Friday, November 1, 2019

A good sports book is hard to find

For 12 years of my life, I was employed as a sports writer for Newsday and the Long Beach Press-Telegram. It was quite a learning experience, and it was cool to realize that sports stars and celebrities are just real people.

Yeah, many of them have egos, are self-important and self-absorbed, but they're just people. I never was really into the celebrity culture, but a whole bunch of folks in L.A. and our country are into that stuff — that fake stuff.

So I have my own view on sports writing and believe that a lot of the most popular books on sports are actually over-hyped and not too readerly. Like any book that I might enjoy, a sports book needs to find subtle truths or look at things in a different way or be so well-written that I can't put it down. Honestly, I haven't run across many sports books like that.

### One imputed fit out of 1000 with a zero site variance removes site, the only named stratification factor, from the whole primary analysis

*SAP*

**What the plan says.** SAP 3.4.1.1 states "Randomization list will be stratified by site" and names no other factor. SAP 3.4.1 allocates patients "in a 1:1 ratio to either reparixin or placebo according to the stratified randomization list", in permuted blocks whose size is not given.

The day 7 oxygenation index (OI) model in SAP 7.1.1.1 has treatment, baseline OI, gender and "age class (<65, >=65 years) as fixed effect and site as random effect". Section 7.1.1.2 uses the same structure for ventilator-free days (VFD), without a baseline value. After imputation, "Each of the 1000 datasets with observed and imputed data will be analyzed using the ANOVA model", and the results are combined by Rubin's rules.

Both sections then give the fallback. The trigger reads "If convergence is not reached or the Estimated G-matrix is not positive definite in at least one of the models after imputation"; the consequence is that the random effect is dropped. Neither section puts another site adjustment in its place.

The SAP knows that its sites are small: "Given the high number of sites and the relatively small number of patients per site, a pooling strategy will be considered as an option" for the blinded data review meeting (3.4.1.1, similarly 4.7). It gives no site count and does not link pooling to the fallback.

But I do have my favorites, and here are 10 sports books for 100 Nonfiction Books I Recommend:

1. A Pitcher's Story (2001) by Roger Angell
2. Why Baseball Matters (2018) by Susan Jacoby
3. String Theory (2016) by David Foster Wallace
4. Little Red Book (1992, with 2012 anniversary edition) by Harvey Penick with Bud Shrake
5. Zen Golf (2002) by Joseph Parent
6. The Big Miss (2012) by Hank Haney
7. The Whore of Akron (2011) by Scott Raab
8. Back from the Dead (2016) by Bill Walton
9. Word Freak (2001) by Stefan Fatsis
10. Relentless (2013) by Tim Grover

We are now 80 books into this project with the categories of leadership and readers' choice left. We'll kick off with our first leadership book tomorrow. Enjoy!

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